Not Having a Health Care Directive

Unless your wishes are spelled out in a health care directive – otherwise known as a living will or health care proxy – you risk having your health care decisions handled in a manner that is not in accordance with your wishes, which may create strife among your loved ones. Establishing a health care directive and naming a health care agent authorizes someone to make health care decisions for you and will help assure that your wishes are carried out.

Procrastinating

Perhaps the most common estate planning mistake is simply putting off your estate planning. You take a significant risk in not having an estate plan in place, regardless of your age or the value of your assets. If you die intestate, your state's succession guidelines determine your heirs who will receive your property. In many cases, following the state intestacy guidelines will result in a distribution that is not in accordance with your wishes. In the event that you have a dependent child, the state may end up selecting the guardian for your minor child. Begin your estate planning now, then regularly review and update your estate plan to ensure that it continues to reflect your wishes.

Planning ahead and working with qualified legal and financial professionals will help you avoid these and other estate planning mistakes.


TAX Talk

Credits AND Deductions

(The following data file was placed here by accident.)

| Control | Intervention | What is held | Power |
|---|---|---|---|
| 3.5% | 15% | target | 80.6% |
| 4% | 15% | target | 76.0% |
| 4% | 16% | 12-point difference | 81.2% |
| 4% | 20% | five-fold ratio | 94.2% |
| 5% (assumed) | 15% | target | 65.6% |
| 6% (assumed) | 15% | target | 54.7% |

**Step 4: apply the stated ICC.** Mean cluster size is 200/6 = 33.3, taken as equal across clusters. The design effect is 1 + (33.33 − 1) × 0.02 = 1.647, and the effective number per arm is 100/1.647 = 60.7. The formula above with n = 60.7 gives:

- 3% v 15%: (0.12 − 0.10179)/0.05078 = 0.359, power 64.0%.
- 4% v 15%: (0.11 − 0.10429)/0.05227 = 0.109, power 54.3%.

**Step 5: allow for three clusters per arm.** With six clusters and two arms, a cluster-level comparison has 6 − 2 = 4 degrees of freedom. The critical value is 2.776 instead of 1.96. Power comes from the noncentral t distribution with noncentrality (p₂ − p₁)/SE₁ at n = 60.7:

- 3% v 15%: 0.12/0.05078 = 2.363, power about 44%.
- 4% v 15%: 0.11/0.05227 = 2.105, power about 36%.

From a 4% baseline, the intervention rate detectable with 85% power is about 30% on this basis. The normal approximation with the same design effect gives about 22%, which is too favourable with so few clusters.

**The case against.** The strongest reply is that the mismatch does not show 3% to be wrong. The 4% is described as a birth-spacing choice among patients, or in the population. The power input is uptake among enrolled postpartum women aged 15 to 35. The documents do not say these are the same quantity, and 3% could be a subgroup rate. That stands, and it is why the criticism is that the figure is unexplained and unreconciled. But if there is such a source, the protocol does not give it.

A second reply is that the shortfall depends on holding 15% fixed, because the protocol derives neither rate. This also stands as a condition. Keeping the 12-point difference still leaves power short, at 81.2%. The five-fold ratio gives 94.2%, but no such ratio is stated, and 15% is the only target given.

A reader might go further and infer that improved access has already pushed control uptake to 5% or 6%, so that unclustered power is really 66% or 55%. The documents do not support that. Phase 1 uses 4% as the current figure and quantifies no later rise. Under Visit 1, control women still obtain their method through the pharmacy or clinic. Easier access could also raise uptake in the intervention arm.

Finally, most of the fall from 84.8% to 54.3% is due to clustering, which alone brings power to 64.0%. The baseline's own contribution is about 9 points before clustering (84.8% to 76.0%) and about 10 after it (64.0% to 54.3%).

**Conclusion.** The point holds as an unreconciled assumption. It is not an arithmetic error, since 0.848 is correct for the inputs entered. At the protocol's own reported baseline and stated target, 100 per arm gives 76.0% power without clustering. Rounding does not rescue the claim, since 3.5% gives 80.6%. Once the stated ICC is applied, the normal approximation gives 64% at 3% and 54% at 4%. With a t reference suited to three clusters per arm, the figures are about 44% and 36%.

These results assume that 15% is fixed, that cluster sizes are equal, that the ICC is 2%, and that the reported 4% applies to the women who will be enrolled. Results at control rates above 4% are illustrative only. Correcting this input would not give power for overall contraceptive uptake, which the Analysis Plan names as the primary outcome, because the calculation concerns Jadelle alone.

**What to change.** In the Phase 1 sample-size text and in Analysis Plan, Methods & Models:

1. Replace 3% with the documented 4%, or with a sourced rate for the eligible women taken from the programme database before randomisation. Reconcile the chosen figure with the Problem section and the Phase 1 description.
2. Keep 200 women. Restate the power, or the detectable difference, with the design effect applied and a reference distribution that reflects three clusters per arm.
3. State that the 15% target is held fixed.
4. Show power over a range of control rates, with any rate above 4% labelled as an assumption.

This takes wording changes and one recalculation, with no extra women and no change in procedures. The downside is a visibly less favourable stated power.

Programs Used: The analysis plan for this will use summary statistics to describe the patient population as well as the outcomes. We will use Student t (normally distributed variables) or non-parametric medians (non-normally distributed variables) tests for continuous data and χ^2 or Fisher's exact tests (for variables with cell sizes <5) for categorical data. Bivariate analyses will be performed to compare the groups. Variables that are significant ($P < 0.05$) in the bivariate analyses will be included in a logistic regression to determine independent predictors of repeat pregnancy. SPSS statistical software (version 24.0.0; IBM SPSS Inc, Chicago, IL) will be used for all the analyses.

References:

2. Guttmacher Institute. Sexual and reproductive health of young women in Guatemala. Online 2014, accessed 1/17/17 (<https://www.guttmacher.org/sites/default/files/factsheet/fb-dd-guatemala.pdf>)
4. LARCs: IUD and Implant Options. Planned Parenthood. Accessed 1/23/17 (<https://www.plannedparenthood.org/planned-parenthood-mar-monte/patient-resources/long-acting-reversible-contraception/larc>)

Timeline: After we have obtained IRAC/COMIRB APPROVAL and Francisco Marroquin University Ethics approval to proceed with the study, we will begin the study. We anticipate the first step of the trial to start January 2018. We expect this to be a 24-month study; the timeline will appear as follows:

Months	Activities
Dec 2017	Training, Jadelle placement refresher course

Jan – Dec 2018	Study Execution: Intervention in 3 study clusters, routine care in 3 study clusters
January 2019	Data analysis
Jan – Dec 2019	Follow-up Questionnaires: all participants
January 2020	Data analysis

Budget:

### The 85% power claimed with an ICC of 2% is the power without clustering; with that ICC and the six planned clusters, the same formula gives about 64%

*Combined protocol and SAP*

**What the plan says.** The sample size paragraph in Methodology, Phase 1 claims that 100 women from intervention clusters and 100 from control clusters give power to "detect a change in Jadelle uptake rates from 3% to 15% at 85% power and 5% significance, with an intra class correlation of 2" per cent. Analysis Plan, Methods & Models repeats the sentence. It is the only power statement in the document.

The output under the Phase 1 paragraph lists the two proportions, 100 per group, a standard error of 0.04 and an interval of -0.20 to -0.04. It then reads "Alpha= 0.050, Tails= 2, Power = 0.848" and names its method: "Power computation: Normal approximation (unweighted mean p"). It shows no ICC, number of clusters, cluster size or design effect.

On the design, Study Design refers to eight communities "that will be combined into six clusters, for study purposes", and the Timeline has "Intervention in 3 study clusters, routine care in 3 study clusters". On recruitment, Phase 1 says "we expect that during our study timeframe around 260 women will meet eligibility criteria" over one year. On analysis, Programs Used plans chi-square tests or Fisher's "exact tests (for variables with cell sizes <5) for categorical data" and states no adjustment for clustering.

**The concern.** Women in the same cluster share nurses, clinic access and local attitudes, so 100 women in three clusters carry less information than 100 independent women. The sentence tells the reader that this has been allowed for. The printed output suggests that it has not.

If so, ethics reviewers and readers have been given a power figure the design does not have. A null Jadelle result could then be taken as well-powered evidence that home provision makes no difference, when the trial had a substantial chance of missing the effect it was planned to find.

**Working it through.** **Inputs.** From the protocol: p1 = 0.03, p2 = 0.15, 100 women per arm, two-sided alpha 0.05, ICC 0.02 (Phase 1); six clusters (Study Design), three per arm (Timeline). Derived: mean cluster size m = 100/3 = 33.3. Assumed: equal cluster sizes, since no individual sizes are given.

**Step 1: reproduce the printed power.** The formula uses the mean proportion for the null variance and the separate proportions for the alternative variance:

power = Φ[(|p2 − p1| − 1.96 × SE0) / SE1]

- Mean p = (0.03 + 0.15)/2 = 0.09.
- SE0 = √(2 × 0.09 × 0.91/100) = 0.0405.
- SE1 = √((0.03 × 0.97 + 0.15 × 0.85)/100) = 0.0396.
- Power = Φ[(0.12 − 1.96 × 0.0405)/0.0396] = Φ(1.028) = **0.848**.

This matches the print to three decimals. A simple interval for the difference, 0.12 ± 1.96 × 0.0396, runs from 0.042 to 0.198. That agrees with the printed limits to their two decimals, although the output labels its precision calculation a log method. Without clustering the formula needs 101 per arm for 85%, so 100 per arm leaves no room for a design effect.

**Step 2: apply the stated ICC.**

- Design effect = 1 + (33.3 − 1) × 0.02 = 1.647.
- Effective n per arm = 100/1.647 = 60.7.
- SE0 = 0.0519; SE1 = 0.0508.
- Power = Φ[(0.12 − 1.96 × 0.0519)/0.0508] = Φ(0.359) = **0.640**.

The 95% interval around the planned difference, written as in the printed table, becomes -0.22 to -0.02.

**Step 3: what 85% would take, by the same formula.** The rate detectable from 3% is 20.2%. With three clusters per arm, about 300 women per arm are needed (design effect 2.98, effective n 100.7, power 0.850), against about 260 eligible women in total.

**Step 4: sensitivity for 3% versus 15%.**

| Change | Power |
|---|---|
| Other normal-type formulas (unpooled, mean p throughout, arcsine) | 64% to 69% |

bY SURESH KUMAR, CPA

Below are some credits and deductions that may be helpful for the upcoming tax filings:

A tax credit reduces the amount of income tax you may have to pay:

Education Credit: An education credit helps with the cost of higher education by reducing the amount of tax owed on your tax return. If the credit reduces your tax to less than zero, you may get a refund. There are two education credits available: the American Opportunity Tax Credit and the Lifetime Learning Credit

Child and Dependent Care Credit: You may be able to claim the child and dependent care credit if you paid expenses for the care of a qualifying individual to enable you and your spouse filing a joint return to work or actively look for work. You may not take this credit if your filing status is married filing separately. The credit amount is a percentage of the amount of work-related expenses you paid to a care provider for the care of a qualifying individual. The percentage depends on your adjusted gross income. The total expenses that you may use to calculate the credit should not be more than $3,000 (one qualifying individual) or $6,000 (two or more qualifying individuals).